Mickey Mantle still a hit
Rookie card sells for millions
Good morning, all! It’s Frrriiiiiiddddaayyyyyyy!!!
Twenty-five years after his death, baseball icon Mickey Mantle is still a hit. The back-bone of the championship New York Yankees teams of the 1950s and early-60s, Mantle had millions of fans, including non-Yankee and non-baseball fans. Word has now come that his 1952 Topps rookie baseball card has sold for $5.2 million.
Reports are this is the highest amount ever paid for a baseball card. The person who bought it was entrepreneur and “Billionaire Boys Club” actor Rob Gough.
“I always dreamt of owning a 1952 Topps Mickey Mantle since I was a kid collecting cards. It’s the Mona Lisa of sports cards and I’ve been searching this high graded example talking to industry experts, dealers, auction houses, friends, and I’m ecstatic that I’m now the proud owner of this iconic card.”
The PSA 9 1952 card is one of six known to be in existence. As the “Voice of the Yankees,” who called many of Mantle’s home runs, Mel Allen would say, “How about that!”
Incidentally, in 1980 I interviewed Mantle. You can listen to the interview here.
Do not downplay Theo’s hire
Major League baseball announced on Thursday it has hired former baseball executive Theo Epstein as a consultant. He will work with Commissioner Rob Manfred, analytics gurus, and the league’s competition committee on ways to speed up the game and make it more viewable. Presumably this does not mean a game of the week package for Nickelodeon, but never downplay the popularity of a home run into the mouth of SpongeBob SquarePants.
Do not view this as some kind gesture by the commissioner to give Epstein a job, while he is in between gigs as a team executive or perhaps future owner. Before departing the Chicago Cubs, Epstein talked about how the game was getting bogged down in analytics, draining strategy out of the on field product. The length of games is also an issue, with the average game time last season over three hours.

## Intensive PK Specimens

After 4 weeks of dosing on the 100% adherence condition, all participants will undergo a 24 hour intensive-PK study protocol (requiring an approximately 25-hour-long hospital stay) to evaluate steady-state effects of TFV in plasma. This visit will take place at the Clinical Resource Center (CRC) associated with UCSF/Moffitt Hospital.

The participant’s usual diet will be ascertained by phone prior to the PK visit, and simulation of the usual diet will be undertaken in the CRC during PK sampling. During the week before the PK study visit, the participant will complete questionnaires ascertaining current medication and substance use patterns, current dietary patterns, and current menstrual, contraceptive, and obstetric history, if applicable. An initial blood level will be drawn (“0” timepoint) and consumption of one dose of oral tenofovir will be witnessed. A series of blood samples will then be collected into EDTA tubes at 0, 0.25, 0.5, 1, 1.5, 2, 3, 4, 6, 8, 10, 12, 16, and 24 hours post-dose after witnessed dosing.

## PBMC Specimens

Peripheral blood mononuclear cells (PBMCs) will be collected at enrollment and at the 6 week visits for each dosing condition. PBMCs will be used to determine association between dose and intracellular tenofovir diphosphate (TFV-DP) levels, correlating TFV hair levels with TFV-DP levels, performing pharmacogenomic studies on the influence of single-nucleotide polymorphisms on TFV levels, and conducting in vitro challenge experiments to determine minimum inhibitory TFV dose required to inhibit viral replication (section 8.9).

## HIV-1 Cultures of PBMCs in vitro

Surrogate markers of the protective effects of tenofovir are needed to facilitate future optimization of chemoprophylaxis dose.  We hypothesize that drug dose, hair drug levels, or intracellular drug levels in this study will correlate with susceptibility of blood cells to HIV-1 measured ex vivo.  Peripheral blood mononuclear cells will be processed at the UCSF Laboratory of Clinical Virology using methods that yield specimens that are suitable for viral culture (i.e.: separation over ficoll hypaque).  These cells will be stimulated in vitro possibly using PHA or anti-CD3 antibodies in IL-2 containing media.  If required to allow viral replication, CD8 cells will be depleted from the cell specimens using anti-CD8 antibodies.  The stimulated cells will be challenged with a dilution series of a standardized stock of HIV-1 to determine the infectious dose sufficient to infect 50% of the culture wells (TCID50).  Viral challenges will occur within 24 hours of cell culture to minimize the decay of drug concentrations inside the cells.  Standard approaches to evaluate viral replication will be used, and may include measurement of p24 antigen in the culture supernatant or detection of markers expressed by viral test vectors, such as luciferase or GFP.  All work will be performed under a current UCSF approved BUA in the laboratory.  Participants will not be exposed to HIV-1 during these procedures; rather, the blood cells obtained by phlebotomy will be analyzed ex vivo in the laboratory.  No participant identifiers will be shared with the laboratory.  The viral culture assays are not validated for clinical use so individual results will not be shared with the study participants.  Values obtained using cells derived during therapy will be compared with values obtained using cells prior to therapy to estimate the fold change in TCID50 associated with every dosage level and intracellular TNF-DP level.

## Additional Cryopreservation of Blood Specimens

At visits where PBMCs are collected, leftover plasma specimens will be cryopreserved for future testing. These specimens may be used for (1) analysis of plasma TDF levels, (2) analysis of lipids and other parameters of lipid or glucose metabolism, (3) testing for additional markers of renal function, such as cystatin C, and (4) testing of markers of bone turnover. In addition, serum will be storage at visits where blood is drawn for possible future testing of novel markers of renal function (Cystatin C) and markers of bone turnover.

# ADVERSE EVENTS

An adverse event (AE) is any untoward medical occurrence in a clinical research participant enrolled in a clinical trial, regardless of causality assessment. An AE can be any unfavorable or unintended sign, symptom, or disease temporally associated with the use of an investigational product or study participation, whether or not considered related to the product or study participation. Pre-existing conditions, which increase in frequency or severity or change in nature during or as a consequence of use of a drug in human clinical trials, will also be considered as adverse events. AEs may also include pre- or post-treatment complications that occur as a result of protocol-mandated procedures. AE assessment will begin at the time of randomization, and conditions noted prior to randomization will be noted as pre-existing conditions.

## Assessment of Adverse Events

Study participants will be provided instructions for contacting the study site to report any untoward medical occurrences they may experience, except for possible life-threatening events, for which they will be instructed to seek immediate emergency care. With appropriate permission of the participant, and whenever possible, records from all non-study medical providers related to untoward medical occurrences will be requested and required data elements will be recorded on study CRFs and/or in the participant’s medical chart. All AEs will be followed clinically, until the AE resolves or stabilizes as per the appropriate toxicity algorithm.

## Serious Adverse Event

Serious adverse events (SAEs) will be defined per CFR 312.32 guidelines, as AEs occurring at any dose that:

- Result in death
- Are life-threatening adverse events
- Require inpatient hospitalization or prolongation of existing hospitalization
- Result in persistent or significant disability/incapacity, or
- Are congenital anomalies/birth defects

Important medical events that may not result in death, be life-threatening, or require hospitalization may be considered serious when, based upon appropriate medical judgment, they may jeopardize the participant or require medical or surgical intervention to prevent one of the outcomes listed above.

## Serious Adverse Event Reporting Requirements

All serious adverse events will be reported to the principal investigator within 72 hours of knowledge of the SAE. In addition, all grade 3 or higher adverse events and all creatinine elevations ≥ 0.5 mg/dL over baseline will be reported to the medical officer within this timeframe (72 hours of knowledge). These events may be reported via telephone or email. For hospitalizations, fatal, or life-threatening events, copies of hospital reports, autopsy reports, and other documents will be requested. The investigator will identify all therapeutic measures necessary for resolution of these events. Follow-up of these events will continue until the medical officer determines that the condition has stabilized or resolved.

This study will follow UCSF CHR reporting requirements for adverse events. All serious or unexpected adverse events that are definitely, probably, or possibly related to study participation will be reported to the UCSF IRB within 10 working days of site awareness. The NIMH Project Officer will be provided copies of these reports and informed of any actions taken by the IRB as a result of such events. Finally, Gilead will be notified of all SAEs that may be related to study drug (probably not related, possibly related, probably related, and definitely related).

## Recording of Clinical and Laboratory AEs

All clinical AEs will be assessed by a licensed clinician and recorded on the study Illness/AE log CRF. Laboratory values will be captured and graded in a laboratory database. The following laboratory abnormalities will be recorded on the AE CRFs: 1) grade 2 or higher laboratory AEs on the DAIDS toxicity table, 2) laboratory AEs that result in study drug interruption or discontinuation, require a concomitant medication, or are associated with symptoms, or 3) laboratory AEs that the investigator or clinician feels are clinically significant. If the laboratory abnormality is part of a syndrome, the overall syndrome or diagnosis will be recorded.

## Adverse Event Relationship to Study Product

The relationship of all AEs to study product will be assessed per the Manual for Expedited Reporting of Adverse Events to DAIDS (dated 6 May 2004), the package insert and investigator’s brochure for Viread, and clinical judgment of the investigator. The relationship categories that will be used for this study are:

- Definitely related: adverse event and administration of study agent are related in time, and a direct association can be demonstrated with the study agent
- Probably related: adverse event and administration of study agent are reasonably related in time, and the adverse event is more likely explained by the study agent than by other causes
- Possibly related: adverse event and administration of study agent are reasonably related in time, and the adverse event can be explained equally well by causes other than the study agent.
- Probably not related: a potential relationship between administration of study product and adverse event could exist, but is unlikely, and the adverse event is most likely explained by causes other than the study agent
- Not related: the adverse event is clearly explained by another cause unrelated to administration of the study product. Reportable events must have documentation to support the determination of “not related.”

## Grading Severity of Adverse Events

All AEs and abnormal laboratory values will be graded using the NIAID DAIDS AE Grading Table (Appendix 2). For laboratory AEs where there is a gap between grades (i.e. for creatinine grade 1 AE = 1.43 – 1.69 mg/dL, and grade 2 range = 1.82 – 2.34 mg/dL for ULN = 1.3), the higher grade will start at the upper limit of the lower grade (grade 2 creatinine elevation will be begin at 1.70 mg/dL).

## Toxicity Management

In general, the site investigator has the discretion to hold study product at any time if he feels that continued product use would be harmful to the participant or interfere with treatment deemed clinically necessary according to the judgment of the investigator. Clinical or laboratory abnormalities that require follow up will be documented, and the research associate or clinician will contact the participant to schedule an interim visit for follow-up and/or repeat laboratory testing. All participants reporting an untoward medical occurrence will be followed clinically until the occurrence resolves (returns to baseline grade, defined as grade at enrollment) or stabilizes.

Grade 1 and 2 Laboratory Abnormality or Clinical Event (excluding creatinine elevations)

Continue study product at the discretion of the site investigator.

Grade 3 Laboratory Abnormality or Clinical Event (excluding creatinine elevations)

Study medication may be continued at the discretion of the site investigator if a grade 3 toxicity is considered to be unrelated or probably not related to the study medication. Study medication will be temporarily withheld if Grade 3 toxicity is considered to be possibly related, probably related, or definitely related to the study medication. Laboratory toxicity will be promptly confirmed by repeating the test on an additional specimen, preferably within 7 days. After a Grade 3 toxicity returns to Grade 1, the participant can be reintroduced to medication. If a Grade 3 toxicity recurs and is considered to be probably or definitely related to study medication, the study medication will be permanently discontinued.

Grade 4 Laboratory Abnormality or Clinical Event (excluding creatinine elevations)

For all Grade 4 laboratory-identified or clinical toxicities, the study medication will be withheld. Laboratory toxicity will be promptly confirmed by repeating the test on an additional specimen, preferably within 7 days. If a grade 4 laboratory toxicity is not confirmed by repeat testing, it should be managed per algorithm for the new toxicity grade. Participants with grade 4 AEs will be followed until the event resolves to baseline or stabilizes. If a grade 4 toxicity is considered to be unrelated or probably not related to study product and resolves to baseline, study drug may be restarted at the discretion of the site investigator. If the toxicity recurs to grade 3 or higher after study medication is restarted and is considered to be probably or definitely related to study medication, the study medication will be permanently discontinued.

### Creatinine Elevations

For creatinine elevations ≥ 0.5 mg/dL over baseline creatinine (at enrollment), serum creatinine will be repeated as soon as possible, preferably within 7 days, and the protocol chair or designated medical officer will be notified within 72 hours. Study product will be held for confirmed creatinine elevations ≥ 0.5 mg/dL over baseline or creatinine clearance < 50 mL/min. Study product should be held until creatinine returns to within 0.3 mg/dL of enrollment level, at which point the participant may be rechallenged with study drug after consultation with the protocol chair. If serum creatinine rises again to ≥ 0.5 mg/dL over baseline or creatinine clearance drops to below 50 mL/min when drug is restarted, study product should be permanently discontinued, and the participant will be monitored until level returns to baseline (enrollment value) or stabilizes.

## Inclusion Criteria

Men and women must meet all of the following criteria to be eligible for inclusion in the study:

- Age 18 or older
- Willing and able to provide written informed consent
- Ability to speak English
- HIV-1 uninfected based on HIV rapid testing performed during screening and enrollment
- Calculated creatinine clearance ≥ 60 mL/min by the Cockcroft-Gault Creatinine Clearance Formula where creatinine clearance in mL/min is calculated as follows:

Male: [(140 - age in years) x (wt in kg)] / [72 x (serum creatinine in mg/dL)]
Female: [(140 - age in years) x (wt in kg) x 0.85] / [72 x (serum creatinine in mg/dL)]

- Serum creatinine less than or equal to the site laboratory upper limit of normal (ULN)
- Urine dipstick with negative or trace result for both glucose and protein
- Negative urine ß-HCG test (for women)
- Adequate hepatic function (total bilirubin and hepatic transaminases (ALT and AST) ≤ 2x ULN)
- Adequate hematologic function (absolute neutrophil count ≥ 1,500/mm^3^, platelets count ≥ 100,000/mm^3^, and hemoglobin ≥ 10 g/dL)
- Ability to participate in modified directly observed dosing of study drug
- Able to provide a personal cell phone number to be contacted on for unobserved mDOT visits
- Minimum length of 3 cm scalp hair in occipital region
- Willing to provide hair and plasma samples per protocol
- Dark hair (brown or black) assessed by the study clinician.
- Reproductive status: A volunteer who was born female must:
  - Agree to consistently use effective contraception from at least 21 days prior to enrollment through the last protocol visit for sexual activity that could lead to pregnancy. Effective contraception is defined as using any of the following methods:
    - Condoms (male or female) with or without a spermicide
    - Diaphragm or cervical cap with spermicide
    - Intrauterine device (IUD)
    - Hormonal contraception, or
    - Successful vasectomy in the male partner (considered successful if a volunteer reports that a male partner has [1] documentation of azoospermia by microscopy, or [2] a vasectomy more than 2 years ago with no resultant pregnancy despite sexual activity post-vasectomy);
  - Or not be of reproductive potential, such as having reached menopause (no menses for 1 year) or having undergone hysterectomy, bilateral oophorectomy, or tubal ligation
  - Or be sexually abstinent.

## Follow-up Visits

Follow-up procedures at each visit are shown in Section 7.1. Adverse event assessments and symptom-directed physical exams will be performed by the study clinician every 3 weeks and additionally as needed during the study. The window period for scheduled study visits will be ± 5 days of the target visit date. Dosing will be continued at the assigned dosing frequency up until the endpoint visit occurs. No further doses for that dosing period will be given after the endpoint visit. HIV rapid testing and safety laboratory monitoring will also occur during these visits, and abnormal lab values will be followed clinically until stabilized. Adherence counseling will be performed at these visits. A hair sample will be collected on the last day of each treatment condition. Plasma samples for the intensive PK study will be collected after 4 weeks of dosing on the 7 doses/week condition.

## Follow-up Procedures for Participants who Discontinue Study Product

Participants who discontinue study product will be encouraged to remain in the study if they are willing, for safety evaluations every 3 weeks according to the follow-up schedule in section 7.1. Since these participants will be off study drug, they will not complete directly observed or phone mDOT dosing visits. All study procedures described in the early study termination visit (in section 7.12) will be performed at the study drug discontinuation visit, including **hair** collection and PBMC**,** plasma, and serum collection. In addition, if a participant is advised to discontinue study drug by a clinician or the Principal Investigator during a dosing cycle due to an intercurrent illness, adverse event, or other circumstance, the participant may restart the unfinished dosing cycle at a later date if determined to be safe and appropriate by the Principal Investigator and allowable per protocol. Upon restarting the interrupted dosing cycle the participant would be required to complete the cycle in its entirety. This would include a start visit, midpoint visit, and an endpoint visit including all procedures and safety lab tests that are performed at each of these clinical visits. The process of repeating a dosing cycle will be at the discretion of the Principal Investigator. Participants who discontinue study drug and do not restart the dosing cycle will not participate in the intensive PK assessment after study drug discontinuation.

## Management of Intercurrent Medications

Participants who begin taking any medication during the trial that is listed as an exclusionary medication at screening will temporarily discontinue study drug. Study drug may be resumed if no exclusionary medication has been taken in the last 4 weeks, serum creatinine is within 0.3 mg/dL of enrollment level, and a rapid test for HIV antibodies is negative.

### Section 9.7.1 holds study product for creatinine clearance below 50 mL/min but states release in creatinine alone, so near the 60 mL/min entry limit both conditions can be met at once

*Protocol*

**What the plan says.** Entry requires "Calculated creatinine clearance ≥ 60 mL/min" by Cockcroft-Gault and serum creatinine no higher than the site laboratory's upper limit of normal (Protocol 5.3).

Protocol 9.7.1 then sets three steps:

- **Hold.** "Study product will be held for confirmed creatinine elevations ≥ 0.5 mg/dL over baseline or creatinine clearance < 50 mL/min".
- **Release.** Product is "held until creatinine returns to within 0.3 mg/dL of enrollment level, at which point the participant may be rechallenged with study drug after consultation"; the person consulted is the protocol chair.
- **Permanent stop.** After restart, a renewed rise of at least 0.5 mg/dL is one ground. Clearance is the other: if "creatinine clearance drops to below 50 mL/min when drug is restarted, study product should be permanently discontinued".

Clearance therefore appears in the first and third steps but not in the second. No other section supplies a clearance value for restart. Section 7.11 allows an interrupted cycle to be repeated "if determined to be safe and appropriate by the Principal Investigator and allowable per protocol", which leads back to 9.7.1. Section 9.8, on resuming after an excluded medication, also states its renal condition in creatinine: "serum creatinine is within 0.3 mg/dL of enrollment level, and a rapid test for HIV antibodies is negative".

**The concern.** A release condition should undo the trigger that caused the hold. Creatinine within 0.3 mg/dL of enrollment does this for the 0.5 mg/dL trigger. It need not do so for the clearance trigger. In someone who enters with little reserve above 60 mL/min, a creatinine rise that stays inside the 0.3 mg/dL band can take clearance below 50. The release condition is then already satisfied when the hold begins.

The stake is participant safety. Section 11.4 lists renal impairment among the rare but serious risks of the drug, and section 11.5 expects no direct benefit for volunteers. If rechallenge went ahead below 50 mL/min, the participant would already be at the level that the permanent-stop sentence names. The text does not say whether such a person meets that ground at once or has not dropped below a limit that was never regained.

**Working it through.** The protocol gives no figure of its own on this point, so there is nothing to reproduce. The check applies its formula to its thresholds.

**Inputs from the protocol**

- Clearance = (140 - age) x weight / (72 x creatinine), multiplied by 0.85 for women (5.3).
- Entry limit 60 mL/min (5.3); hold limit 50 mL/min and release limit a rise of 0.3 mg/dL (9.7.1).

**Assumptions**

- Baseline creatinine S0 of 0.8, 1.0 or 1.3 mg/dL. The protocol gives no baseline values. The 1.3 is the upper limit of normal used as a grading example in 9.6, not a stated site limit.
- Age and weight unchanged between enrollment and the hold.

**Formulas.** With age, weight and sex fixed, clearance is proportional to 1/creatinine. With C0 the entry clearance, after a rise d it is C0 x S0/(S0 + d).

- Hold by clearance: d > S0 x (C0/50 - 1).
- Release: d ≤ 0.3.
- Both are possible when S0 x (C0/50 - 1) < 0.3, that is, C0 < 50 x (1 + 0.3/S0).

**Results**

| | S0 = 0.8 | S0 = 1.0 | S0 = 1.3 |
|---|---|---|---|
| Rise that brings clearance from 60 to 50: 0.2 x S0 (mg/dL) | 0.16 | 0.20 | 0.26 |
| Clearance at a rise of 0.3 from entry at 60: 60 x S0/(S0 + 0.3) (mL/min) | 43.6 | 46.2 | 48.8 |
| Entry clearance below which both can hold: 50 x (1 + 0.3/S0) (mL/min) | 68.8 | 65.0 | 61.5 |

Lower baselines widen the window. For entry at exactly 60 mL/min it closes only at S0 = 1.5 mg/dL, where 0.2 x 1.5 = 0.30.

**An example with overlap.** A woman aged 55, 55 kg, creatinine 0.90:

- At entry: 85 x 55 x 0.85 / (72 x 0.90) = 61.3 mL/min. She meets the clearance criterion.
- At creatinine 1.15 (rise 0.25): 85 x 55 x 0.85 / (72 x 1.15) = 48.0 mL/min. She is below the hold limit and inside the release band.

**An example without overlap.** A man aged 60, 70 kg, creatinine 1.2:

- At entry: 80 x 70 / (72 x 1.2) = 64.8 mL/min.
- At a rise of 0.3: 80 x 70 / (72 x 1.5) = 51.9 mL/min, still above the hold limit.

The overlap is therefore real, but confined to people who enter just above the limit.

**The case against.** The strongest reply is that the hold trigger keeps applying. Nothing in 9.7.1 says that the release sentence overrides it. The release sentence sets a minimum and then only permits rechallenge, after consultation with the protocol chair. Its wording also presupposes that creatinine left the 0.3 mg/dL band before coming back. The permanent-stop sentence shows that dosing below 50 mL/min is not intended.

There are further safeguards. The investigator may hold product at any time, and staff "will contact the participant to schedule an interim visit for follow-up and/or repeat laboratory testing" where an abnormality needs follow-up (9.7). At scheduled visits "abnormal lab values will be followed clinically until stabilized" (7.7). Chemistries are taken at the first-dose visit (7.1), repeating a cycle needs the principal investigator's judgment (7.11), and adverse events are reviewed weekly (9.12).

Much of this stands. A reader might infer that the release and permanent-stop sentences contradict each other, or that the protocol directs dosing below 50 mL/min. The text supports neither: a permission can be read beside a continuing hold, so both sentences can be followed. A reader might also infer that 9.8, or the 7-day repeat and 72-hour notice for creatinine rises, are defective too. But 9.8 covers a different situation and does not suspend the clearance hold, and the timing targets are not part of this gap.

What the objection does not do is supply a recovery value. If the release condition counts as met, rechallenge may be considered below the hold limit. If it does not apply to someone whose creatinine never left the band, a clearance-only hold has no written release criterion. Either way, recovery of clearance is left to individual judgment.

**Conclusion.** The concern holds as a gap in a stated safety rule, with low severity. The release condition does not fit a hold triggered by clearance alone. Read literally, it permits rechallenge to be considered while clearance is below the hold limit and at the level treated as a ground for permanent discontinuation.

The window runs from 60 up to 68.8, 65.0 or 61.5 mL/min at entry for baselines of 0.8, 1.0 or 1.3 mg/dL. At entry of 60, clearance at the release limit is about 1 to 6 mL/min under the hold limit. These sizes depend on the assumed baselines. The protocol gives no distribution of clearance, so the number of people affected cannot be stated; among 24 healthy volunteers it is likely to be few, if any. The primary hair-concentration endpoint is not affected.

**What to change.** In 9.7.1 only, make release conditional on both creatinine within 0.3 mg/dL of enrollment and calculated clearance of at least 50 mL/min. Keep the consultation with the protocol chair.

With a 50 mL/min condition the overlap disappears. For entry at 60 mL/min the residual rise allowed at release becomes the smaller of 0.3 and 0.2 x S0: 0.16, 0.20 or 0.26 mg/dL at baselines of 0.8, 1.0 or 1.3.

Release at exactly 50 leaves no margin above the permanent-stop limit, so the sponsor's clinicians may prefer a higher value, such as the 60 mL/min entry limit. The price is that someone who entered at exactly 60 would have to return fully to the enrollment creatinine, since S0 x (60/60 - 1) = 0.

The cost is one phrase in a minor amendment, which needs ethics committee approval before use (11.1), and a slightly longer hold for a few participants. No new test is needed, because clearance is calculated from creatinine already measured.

Even in 2021, there is no reason most baseball games should not be completed in two-and-a-half hours. How often, particularly when the Yankees are playing the Red Sox, do you find the game is entering its third hour and it is only the top of the fifth inning?
For years stalwarts have maintained that there are always complaints about pace-of-play and long contests, but the game survives. Unfortunately, baseball needs to do more than survive in the third decade of the 21st Century. This may turn out to be Epstein’s biggest rebuilding job, even if it means pushing for all regulation games to last seven innings rather than nine, otherwise, come 2030, not even Bikini Bottom will want a franchise.
Now we have sports empires
It used to be we would rank sports franchises by value, but these days in order to succeed, your franchise better be part of a larger component. To that end, Forbes has ranked the richest “Sports Empires.” The ranking takes into account not only a particular team, but property, other franchises owned, racing teams, whether an entity owns a sports network, etc. Equity plus net debt was factored into the calculation.
The entity which grew the most in 2020, even with a pandemic and without Tom Brady, is owned by Bob Kraft and his family, who own the New England Patriots, have invested in DraftKings, own the New England Revolution, an esports franchise, etc. His and his family’s empire is valued at $5.3 billion. And that is not even close to number one. The top spot belongs to Liberty Media, owners of the Atlanta Braves, Formula One and other sports-related businesses. The value is placed at $13 billion.
And you thought SpongeBob SquarePants was worth a lot of money.
Dee Rowe and baseball
In my New England neck of the woods, we lost a sports icon on Sunday, Dee Rowe, former UConn men’s basketball coach. Rowe was synonymous with UConn as a fundraiser and goodwill ambassador. He also loved baseball and used to pay numerous visits to the New Britain Rock Cats broadcast booth to see Rock Cats voice Jeff Dooley and me. Click on the podcast art below to hear Dee and me, during the sixth inning of a broadcast in 2000.
Dee Rowe was 91.
That is it for this week. Thank you for your support and have a great weekend.